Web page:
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The Idea of Decline in Western History


Arthur Herman (View Bio)
Hardcover: The Free Press, 1997.

The Idea of Decline in Western History

"It is not the prophecy of decline that is self-fulfilling; it is the evidence of decline, the loss of confidence in the ideas that have defined and sustained our civilization. That evidence, as presented in this book, is powerful and persuasive.... Herman displays great virtuosity." — Gertrude Himmelfarb, Washington Post Book World

"Herman takes us through these heady thoughts with great panache and erudition, a brisk and cordial guide to the slough of despond." — Publishers Weekly

"Challenging, broadly informed ...Herman stimulates thought.... The Idea of Decline in Western History puts the subject in play at last and sharpens consciousness of the truly momentous issues at stake. For those reasons, it deserves a wide audience." — Benjamin DeMott, Los Angeles Times Book Review

"Arthur Herman has written a brisk survey of declinism from Sophocles to the Unabomber, outlining the long shadow of Western pessimism.... His aim is to discredit declinism: 'While intellectuals have been predicting the imminent collapse of Western civilization for more than 150 years ...its influence has grown faster during that period than during any other period of history.' He places the worrywarts of today, from Al Gore with his 'eco-pessimism' to Robert Bork with his cultural gloom and doom, in a long and misguided Western tradition.... Herman handles his sprawling subject with intelligence and ease." — Fareed Zakaria, The New York Times Book Review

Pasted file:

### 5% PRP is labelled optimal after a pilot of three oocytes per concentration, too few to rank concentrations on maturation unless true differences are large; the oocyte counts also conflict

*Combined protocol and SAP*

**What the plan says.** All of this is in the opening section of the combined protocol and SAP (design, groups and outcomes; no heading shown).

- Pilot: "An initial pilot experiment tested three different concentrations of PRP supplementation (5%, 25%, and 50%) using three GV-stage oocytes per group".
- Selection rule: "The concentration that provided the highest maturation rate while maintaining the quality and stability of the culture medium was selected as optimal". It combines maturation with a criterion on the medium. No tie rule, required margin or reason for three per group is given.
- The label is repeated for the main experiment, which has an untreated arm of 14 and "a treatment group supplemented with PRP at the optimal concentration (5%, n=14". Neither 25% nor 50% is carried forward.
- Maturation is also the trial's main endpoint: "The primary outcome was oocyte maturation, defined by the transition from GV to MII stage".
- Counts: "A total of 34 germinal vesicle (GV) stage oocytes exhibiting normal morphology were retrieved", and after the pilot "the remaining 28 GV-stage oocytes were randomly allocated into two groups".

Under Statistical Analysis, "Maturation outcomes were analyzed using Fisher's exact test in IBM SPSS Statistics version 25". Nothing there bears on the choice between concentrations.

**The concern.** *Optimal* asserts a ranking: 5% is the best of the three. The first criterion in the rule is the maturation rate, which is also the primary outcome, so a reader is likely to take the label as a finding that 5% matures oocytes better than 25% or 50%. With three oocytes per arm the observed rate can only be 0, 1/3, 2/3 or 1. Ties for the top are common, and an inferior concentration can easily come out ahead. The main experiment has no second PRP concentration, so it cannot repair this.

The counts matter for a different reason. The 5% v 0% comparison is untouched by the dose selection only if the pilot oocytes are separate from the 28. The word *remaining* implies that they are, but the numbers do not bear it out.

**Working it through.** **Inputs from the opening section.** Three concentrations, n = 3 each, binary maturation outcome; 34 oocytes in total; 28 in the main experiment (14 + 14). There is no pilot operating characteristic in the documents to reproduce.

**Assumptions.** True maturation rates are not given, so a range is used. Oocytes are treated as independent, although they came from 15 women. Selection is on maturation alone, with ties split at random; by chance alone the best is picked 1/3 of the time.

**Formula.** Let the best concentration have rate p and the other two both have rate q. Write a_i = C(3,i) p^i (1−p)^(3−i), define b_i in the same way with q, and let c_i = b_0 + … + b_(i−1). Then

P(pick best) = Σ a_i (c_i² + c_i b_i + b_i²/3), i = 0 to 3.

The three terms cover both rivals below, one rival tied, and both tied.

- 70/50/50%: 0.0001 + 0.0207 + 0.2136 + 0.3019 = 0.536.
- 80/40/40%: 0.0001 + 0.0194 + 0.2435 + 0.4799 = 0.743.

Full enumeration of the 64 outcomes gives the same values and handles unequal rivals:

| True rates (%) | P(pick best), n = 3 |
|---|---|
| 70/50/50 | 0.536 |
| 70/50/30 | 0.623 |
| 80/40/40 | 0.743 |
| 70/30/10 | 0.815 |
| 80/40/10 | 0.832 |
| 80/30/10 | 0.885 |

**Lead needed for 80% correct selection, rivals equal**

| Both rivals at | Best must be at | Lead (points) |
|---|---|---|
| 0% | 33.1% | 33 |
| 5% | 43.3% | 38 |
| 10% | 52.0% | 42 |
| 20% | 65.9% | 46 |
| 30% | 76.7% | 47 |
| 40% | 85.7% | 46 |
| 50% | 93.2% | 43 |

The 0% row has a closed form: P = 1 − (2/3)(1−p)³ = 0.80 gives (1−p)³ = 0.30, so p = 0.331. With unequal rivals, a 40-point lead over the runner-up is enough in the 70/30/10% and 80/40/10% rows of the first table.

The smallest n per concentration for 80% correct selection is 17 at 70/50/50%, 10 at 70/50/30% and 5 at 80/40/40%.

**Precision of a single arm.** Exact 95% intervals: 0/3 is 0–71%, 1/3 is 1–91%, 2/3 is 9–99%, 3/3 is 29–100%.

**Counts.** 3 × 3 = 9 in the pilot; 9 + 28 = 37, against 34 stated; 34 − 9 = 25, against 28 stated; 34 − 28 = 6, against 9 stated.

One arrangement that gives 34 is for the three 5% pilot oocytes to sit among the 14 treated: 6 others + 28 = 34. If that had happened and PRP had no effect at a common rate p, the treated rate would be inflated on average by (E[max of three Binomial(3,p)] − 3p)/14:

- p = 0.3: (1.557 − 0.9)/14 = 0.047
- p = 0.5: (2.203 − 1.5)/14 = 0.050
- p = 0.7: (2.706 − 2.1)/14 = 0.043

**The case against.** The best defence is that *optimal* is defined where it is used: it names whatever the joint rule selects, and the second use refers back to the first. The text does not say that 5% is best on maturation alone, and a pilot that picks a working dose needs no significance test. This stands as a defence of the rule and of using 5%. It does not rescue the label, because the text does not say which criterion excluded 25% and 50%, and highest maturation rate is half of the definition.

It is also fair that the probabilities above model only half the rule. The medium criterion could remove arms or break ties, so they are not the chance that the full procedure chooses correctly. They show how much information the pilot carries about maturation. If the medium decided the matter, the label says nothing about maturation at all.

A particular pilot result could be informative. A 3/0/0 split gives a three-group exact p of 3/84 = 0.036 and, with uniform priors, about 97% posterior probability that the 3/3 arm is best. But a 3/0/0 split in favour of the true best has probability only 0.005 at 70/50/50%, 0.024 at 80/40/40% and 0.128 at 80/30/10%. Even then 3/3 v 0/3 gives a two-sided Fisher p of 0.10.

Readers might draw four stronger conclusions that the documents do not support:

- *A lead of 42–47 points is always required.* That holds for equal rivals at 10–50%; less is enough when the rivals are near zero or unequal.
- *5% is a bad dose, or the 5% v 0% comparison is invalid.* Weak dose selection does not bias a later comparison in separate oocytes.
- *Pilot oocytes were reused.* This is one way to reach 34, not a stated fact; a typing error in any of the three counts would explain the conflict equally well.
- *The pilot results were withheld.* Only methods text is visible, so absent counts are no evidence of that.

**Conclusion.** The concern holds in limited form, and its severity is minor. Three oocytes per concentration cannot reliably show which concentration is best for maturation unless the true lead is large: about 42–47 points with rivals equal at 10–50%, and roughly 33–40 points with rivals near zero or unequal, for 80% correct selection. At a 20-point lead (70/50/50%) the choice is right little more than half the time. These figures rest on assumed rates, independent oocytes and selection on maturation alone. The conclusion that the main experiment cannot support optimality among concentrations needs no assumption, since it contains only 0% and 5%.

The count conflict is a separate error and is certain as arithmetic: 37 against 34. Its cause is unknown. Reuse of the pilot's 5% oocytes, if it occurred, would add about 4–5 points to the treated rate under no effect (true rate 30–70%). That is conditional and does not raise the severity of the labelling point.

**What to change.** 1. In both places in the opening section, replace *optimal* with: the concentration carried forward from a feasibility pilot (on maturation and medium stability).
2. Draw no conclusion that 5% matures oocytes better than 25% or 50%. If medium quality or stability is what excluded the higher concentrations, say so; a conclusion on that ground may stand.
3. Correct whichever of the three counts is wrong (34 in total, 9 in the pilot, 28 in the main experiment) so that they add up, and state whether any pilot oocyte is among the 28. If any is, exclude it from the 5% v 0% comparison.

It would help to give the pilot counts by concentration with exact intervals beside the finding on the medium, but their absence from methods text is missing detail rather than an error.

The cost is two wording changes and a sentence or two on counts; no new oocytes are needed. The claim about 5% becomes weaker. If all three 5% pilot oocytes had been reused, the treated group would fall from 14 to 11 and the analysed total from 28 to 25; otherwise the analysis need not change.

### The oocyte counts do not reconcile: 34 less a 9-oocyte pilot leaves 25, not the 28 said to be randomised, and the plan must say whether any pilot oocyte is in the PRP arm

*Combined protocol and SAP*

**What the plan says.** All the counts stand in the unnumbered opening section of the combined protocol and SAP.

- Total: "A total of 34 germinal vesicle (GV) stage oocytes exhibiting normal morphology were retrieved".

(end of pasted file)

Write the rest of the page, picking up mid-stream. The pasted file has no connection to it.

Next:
"A swift, learned and marvelously readable account — and, in the end, indictment — of declinists at work in the West.... He presents abstruse philosophical speculation in elegant summary and with great clarity. He is especially deft at suggesting how doctrine begets doctrine, in sympathetic expression or open challenge. And he has the gift of being able to make connections not just among contemporaries but across decades and centuries. The context for his survey of declinists grows ever more spacious and detailed, and the characters play off of one another to fascinating effect.... Herman exposes the roots of the foolishness, and, upended in the light, they look not just bare but barren.... Herman seldom raises his voice or editorializes, yet his willingness to let the declinists speak for themselves proves merciless." — James M. Morris, Civitas

"A learned study of the concept of decline since the Enlightenment, sure to generate widespread discussion and debate. A recent spate of books has proclaimed the 'end' of just about everything from education to science to history itself. Historian Herman, coordinator of the Smithsonian's Western Civilization Program, has provided us with an invaluable historical context from which to re-examine this persistent belief that everything is in an inevitable process of decline. Herman has an admirable command of his sources.... A fascinating — and disturbing — study, and one that surely demands a response from those who firmly believe in the idea of progress." — Kirkus Reviews

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